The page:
Sebald on Writing

Check out Max Sebald's Writing Tips!

I've been collecting some of my favorite writers' advice on writing, and it's a treat to add W.G. Sebald to the list -- all thanks to two students in that final semester in East Anglia who wrote down some of what Sebald said in class. There are no recordings of him teaching, apparently, and so the record is scant but awesome.

All of the advice is sensible, and useful to anyone, but the more of these I read, the more it feels like this is advice tailored specifically to the writer giving it, which makes total sense: "Fiction," Sebald says, "should have a ghostlike presence in it somewhere, something omniscient. It makes it a different reality." Which helps everyone out, but it is most helpful if the writer getting the advice is writing The Emigrants. Or The Rings of Saturn.

We tend to accidentally reflect our current preoccupations, our bent and disposition, when we are asked for advice: to turn the general and universal into the particular and the individual. I don't know if there's any helping it, nor do I think it's a bad thing -- the best advice comes from whatever you've wrestled yourself. But it does remind me that I used to proofread in Orlando for this outfit that put together the entertainment pages of regional and Metro newspapers, so I read hundreds of bridge columns, and also an untold number of astrology columns. And I was most struck that -- read sequentially, as I had to -- an astrology column reflects not so much the reader's state but the writer's. What his or her current nagging thought is. ("LIBRA: Today is a good day for shopping! SCORPIO: Maybe you should think about your savings. PISCES: Seize the day! Have fun!")  

Not a bad thing, though. And a sensible way to go about the world: be generous with what you've learned, and be aware that what you've learned comes from stuff that's way particular to your own experience. What you carry with you shapes how you see the world, and how you go about the world. Which reminds me of the weird congruence between the discovery of the rubber heel and a famous passage from Santideva's Way of the Bodhisattva.

On the discovery of the rubber heel:
The story goes, as documented in a typewritten page dated 1926 (source unknown), in 1896 Humphrey O'Sullivan was a young printer in Lowell, Massachusetts. He walked on a stone floor while feeding a printing press, and to ease his footsteps, he bought a rubber mat on which to stand. His fellow employees kept "borrowing" the mat, so Humphrey cut out two pieces of the mat the size of his heels and nailed them to his shoes. The results pleased and astonished him.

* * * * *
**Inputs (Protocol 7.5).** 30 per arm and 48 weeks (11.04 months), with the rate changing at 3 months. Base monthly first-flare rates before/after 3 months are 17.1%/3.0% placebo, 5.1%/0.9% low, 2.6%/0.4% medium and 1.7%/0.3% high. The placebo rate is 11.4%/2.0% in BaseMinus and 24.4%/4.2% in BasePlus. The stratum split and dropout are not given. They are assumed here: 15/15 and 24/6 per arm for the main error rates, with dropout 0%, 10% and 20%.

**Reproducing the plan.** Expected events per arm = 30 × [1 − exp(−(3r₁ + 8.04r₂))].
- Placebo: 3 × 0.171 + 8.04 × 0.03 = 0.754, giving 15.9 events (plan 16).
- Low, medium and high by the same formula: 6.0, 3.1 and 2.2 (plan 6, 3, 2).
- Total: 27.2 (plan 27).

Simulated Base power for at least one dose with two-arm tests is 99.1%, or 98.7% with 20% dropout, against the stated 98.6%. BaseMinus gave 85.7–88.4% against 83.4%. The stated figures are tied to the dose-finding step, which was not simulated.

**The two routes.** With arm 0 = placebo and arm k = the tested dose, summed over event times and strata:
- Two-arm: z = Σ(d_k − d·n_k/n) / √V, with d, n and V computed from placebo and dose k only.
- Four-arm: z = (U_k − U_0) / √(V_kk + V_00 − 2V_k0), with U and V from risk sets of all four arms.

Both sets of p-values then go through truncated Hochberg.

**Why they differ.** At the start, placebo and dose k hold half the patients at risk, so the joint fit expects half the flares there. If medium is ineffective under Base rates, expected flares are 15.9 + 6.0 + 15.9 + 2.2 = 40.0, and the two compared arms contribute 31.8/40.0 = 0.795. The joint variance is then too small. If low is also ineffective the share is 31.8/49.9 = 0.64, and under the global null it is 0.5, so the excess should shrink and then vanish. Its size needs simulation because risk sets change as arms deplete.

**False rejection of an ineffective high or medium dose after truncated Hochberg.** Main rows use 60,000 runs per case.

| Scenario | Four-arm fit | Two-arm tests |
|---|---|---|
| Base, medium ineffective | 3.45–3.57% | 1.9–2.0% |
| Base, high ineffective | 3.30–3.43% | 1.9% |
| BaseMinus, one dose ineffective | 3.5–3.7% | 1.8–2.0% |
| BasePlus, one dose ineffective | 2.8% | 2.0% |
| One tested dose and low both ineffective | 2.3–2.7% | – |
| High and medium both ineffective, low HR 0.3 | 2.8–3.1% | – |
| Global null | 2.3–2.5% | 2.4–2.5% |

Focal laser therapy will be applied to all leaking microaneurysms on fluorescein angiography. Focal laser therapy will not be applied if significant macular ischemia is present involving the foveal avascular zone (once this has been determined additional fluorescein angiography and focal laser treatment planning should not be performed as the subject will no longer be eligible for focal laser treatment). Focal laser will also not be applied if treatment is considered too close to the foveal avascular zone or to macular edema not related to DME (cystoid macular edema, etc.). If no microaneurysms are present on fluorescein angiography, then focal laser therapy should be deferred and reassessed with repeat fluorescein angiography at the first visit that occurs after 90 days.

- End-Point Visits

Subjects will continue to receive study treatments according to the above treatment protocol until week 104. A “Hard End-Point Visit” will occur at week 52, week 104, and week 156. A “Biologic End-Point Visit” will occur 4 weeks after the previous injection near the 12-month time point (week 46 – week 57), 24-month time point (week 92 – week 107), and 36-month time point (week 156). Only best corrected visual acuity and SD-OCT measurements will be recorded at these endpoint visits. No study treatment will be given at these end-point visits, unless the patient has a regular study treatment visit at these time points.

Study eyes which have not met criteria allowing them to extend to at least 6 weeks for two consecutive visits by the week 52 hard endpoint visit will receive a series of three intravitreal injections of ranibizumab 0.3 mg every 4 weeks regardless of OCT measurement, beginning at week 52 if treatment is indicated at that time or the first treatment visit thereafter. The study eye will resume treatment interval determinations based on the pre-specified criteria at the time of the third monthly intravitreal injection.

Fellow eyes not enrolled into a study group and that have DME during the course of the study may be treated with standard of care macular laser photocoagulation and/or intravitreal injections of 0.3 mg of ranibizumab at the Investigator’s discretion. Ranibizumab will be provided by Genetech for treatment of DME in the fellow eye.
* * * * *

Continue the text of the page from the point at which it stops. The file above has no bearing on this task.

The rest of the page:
On how training one's mind is like wearing shoes:
Where would I find enough leather
To cover the entire surface of the earth?
But with leather soles beneath my feet,
It’s as if the whole world has been covered
On quoting:
Don’t be afraid to bring in strange, eloquent quotations and graft them into your story. It enriches the prose. Quotations are like yeast or some ingredient one adds.
That last one is Sebald's. Good morning!

Progress Report!


Here's what is currently on our coffee table: the rough draft of my novel. Most of the rough draft is staying, the stuff on the left -- maybe 3/5, maybe even 3/4. The stuff on the right is going away. The stuff that is staying is about to go through some major, major rewriting.

The chucking/major-rewriting is what you do -- what everyone does -- so the following remains a mystery:
  1. Why I somehow assume (and always assume) that whatever I write is going to emerge as this brilliant and perfect thing the first time around.
  2. Why -- even though I somehow know 1. is never going to happen -- I hope no one else will notice, which is also never the case.
  3. Why I despair when facing 1. & 2., even though it always happens, and then temporarily give up on the thing.
  4. Why I end up forgetting that there are ways one goes about fixing, finessing, and making something not-currently-awesome into something awesome -- and that they are not terribly mysterious, or even that laborious.
  5. Why I will forget this entire cycle the next time around.
Nabokov had some pretty strong words re. folks who displayed their rough drafts ("Only ambitious nonentities and hearty mediocrities exhibit their rough drafts. It is like passing around samples of one's sputum.") So by way of apology for all the spit here is what is currently on our bay window (blanket, basket, Hodge, fox, elephant, flowers). 



Limits are Possibilities

I'm a huge fan of formal constraints, and years ago was pleased by finding this bit in Chip Kidd's graphic-design bildungsroman The Cheese Monkeys:
Always remember: Limits are possibilities. That sounds like Orwell, I know. It’s not – it’s Patton. Formal restrictions, contrary to what you might think, free you up by allowing you to concentrate on purer ideas. As graphic designers you want the world as your palette. But beware: You can be crippled by too many choices, especially if you don’t know what your goals are.
So it's a thing I do for myself: set arbitrary rules, some rational, some less so, in whatever I write. It helps beyond the telling.

And so then it's no surprise that it's also a thing I love doing to my students: giving them assignment sheets with insane strictures, which they at first blanch at and then wholly embrace when they find themselves so pleased with the end results. This is the sheet I assigned near the beginning of the semester. And this is the one they just got for their final story. I am very much looking forward to the results.

Also! It's nice to see one's hunches and personal experience confirmed by science. And by Russell Smith, who also, I'm pleased to note, also asks that students produce more material than is seemingly reasonable to ask. But again: it's worth doing because it works.